Farm Horizons, May 2011

State law limits ATV use in ditches to protect nesting sites

By Ivan Raconteur

The Minnesota Department of Natural Resources (DNR) reminds ATV riders that state law prohibits the riding of Class 1 all-terrain vehicles (ATVs) in ditches in the agricultural zone between April 1 and Aug. 1.

The agricultural zone lies south of a line that runs west to east, approximately from Moorhead to Taylors Falls along Highways 10 and 95. It roughly covers the southern half of the state. This does not apply to ATVs licensed and used for agricultural purposes or on grant-in-aid (GIA) ATV trails. Class 2 ATVs cannot be operated in ditches at any time (Class 1 ATVs are those less than 1,000 pounds. Class 2 ATVs are those from 1,000 to 1,800 pounds).

“With warm weather on the way, many OHV riders are eager to get out and ride,” said Maj. Roger Tietz, DNR enforcement operations support manager. “Roadsides, especially in southern and western Minnesota, provide nesting sites for birds and animals that nest on the ground or in low vegetation during the spring and summer. Minnesota law protects those nesting sites and habitat for animals like pheasants, gray partridge, rabbits, waterfowl and songbirds.”

The DNR temporarily closes certain state forest roads and trails to highway-licensed vehicles and recreational vehicles every spring and early summer due to wet conditions and soft soils. The DNR will post closure signs at entry points and at parking lots in affected state forests. Riders are advised to check road and trail conditions and temporary closures before going out to ride.

Current trail condition information is available on the DNR website and from the DNR information center at (651) 296 6157 or toll-free 888-646-6367. Conditions are updated by 2 p.m. every Thursday.

Two types of registration

In 2006, the Minnesota State Legislature created two classes of ATVs.

The private/agricultural class applies to those used exclusively for agricultural activities, harvesting wood, or on private property.

All others require a recreational registration.

The registration fee for new (unregistered) ATVs is $45 plus an $8.50 issuing fee. The registrations are good for three calendar years.

The fee for renewals is $45 plus a $6 issuing fee. Renewals are also good for three years.

The agricultural registration fee is $6, plus an $8.50 issuing fee, and this registration is valid until the ownership of the ATV is transferred. All ATVs in Minnesota must be registered, even if used exclusively on private property.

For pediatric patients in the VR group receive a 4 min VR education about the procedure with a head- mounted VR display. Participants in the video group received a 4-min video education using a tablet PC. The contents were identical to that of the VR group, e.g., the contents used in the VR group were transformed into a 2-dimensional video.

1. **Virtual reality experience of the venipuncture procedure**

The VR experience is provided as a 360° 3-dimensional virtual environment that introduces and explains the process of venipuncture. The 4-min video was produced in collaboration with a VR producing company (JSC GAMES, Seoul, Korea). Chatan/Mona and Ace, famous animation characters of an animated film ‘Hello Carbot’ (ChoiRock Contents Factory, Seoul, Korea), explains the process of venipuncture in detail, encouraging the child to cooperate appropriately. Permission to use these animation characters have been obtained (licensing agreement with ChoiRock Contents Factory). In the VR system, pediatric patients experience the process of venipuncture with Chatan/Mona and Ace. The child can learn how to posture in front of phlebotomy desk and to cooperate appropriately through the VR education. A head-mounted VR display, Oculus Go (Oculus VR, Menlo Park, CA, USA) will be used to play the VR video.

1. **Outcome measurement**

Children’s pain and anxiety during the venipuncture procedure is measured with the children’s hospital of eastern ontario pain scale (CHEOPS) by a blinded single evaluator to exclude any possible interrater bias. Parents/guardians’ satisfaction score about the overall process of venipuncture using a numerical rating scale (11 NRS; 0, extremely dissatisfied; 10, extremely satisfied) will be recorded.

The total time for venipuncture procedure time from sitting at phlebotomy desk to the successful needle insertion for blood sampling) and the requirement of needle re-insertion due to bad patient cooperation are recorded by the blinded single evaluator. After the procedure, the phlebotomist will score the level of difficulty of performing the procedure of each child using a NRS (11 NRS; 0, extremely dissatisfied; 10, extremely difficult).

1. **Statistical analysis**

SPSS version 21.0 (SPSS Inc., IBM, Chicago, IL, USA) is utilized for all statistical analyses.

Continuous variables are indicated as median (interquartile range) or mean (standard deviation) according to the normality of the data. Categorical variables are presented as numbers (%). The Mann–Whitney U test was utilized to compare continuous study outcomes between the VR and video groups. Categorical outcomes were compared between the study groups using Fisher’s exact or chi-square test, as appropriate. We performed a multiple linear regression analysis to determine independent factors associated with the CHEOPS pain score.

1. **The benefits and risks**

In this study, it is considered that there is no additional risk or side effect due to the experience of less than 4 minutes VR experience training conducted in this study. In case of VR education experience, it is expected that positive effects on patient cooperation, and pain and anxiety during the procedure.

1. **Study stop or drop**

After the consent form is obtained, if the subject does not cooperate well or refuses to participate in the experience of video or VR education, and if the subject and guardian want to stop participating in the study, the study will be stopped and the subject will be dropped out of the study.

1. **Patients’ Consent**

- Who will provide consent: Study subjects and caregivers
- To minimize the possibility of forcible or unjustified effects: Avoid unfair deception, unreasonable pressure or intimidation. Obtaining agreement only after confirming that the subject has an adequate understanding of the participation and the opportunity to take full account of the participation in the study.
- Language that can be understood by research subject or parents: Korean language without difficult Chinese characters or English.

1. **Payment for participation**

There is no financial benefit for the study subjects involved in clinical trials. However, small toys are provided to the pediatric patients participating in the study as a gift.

New ATV laws approved in 2010

These new laws came about through the 2010 legislative session and went into effect May 18, 2010.

• The defining maximum weight of a class 1 ATV was raised from 900 to 1,000 pounds. The weight of class 2 ATVs, 900 to 1,500 pounds was increased to 1,000 to 1,800 pounds.

• All-terrain vehicles 25 years and older are exempt from registration if they were originally produced as a separate, identifiable make by a manufacturer. ATVs 25 years and older may be registered for unlimited use. This registration is non-transferable. Collector ATV registration does not expire. It is valid until the ownership is transferred.

• The Non-Resident ATV trail pass is not required if the non-resident is operating an ATV registered in Minnesota.

• Recreational riding restriction - A person may not ride recreationally during the firearms deer hunting season on DNR-managed forest lands in those areas of the state where deer may be taken by rifle. Except: a person in possession of a valid firearms deer hunting license may operate an off-highway vehicle (OHV) before and after legal shooting hours and between 11 a.m. and 2 p.m.

• Residents and non-residents - A safety training certificate is not required for youth under 12 in organized contests on public lands or public waters. Youth under 12 may operate an ATV 90 cc or less, provided they “fit” the machine and are supervised by a person 18 or older.

• Non-resident youth ages 12 to 15 may operate an ATV on public lands and waters or state/grant-in-aid trails if they have in possession proof of completing an ATV safety course offered by the ATV Safety Institute or another state and are accompanied by a person 18 years old or older who has a valid driver’s license.

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